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A Safe Place
At My LGBTQ Group Home, I'm Accepted for Who I Am
Donalay Thomas
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When I arrived at Rodney Street, a big brownstone group home, the staff accepted me in a way my own mother never did.

My mom, who adopted me when I was five months old, never accepted my sexuality. She raised me in a strong church background and always said things like, “Donalay, you can’t serve two masters!” (By this she meant I couldn’t like God and women.)

Eventually I got put in a residential treatment center where my peers abused me. The staff didn’t protect me. One time I woke up in the hospital after a boy hit me in the head with a 20-pound weight, which left me with a seizure condition. My life was a living despair.

At Rodney Street I finally learned what it feels like to be free, to breathe in possibilities.

I knew right off the bat that Rodney Street was all about respect. When I got there, two staff asked if I was hungry. I noticed a smell I hadn’t smelled in a while—home cooked food.

Then this one staff, who had a short haircut and male clothing, asked me, “Would you like to be called ‘he?’ If so, what’s your male name?” I said I was fine being a she. Then this person said he wanted to be called “he” and that his name was Ryan.

The residents there made me welcome, too. I came to Rodney Street from a detention center. One resident who had been upstate knew I had probably arrived without clothes and asked me, “Yo, fam—you got clothes to wear?”

She gave me some of her clothes and told me I could keep them until I got some of my own. All the kids in the house seemed friendly and wanted to know what I was about.

Then I met my program manager, Danny. He’s a gay man but is like a mother to me. He’s there whenever I need a friend or parental guidance. He understands how lost I feel and has helped me find my way.

By listening to me and encouraging my writing, Danny has shown me how to take down the wall of my anger, brick by brick. He also praises me. “Donalay, your writing puts me to tears,” he’ll tell me. Before, I never believed in talking to someone else about my pain. But I can even talk to Danny about my love interests and how to handle being attracted to another resident.

After I moved in I decided I didn’t like one staff, Shonda. She reminded me of my mother. But then Shonda surprised me.

When I called my mother to wish her a happy Valentine’s Day, my mother mentioned that she had just returned from my godmother’s burial. No one in my family had told me my godmother had died!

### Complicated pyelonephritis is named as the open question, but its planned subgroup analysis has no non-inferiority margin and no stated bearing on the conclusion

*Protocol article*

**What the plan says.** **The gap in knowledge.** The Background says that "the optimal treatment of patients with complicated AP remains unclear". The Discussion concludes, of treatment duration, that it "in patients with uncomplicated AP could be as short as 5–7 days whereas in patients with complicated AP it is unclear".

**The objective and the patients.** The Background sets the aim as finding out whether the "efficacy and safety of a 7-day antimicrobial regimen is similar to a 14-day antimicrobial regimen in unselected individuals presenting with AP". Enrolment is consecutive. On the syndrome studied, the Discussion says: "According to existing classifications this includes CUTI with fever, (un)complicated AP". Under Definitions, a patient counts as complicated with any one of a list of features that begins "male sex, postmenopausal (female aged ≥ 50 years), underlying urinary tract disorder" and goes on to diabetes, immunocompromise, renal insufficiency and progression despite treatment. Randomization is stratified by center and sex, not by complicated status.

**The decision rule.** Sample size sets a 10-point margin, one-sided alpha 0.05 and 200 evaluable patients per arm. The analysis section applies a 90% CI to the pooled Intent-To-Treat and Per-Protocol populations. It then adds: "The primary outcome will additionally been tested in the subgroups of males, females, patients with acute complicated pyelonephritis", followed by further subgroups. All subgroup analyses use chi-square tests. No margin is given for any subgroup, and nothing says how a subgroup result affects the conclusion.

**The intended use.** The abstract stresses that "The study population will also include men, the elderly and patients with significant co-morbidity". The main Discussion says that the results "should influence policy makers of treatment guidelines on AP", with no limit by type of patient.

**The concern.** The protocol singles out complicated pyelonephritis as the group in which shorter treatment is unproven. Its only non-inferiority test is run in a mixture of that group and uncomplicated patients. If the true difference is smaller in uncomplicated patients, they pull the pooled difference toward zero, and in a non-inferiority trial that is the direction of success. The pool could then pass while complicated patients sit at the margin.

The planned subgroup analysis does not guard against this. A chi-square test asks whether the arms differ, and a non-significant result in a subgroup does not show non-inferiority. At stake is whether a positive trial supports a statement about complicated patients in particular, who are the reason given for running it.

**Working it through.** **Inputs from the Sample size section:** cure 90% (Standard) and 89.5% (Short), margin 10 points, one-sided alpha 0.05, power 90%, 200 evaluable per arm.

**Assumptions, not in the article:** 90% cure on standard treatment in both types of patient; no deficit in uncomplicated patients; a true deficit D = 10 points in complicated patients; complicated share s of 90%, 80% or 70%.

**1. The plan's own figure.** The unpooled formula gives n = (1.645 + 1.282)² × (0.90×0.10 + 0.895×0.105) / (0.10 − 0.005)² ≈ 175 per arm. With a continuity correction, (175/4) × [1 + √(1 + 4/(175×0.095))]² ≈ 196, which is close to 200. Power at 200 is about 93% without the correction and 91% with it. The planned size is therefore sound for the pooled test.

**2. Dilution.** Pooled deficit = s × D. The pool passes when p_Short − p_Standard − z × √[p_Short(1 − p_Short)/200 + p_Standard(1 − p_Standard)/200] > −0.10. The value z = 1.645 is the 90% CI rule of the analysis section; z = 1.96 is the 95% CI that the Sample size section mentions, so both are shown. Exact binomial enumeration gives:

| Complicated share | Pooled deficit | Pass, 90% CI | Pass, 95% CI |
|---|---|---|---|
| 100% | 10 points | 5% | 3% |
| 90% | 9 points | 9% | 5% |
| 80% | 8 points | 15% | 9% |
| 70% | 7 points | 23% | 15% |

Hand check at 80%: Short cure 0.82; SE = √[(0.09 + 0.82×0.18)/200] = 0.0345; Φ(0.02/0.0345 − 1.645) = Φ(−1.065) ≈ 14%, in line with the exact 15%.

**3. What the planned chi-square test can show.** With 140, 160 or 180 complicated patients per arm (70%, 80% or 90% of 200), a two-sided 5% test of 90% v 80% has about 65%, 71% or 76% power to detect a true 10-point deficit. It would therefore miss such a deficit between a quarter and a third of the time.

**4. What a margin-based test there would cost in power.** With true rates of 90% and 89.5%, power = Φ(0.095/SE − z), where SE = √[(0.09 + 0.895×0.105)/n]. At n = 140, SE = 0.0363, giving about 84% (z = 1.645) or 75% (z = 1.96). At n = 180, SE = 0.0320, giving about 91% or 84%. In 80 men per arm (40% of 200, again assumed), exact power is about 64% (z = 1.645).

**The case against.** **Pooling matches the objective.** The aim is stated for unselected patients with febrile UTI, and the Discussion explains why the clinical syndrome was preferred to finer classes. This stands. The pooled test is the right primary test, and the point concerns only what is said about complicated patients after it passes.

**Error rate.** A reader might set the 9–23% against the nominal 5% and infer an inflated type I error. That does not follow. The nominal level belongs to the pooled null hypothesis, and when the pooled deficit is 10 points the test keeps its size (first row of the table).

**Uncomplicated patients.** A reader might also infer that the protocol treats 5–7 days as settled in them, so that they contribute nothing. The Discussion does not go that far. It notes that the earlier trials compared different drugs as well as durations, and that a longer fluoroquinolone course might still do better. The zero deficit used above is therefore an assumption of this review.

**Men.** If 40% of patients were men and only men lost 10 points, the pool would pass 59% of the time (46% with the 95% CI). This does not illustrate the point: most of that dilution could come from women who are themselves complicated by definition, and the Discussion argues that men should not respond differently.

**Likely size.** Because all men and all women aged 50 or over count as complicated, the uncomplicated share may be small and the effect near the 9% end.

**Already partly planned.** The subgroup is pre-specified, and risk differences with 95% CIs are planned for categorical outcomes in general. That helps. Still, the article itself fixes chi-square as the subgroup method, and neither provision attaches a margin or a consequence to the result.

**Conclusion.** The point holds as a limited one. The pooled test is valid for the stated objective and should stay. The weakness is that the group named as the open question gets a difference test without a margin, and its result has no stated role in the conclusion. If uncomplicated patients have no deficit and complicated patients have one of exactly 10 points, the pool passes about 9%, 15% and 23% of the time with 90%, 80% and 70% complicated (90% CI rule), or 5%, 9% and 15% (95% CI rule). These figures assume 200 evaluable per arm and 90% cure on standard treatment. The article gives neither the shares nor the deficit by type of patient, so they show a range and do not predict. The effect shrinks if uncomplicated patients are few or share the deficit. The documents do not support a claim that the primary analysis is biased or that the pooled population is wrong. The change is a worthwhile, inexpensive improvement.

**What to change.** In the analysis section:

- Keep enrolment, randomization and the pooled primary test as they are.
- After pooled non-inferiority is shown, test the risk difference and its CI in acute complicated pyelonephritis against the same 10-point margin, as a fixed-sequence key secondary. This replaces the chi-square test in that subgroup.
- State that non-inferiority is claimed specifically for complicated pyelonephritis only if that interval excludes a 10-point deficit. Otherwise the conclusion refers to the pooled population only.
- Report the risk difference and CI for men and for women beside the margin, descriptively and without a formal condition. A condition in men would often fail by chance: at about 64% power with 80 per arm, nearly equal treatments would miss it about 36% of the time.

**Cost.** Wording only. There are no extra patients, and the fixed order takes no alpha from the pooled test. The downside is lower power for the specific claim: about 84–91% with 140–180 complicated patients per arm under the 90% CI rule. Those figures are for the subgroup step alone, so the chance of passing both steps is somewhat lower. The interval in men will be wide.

image by Joshua Hector

I believed I wasn’t told because no one wanted me to show up at her wake in my best black male suit, sharp tie, and sexy male shoes. No one wanted to see me as I was—a masculine-looking lesbian. I was so hurt in so many ways all at once.

I told Shonda I was upset that my mother didn’t tell me about my godmother’s death in time for me to go to the funeral. “Since you remind me of my mother, can you give me a reason she would do something like this?” I asked.

“Donalay, your mother has her issues surrounding your sexuality,” said Shonda. “You may realize that pleasing others will mean you can’t please yourself. You may have to let go of your mother until you get your heart and mind intact.”

Shonda made me think about how my mother refuses to acknowledge how much she hurts me. Because I want my mother’s love and acceptance, she still has the power to make me feel bad about my sexuality. Shonda helped me build myself up to get past all the sadness and hurt I feel because my mother rejects me.

One day I was in front of my group home when my mother drove up and asked me to come over to the car. I was scared that she saw me smoking a cigarette with two other residents and would be mad, but I went over to her. My mother’s eyes went right to the rainbow pride beads of my bracelet. She snatched them right off. I looked down as they skittled to the ground.

“You think I don’t know what this means, Donalay?” My mother was angry. “You can’t live with one foot in the door of God’s house and one foot out.”

“Why can’t you understand and love me for me?” I asked. “Why can’t you be my mother? Why do you have to be my critic?”

She drove off. My pride lay on the ground while my tears fell. I was embarrassed that she spewed her hate in front of my housemates. I felt angry, ashamed, and insulted.

Danny helped me deal with my mother’s rejection. “Donalay, let it go,” he said.

To have such a wonderful person in my life and to have such a caring staff team mean so much to me.

My mother used to tell me, “What doesn’t kill you makes you stronger.”

I’m stronger now, but not because my mother and other people have hurt me so badly. It’s because I now have people who are here for me, and who accept me for who I am.

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(FCYU-2005-11-13)

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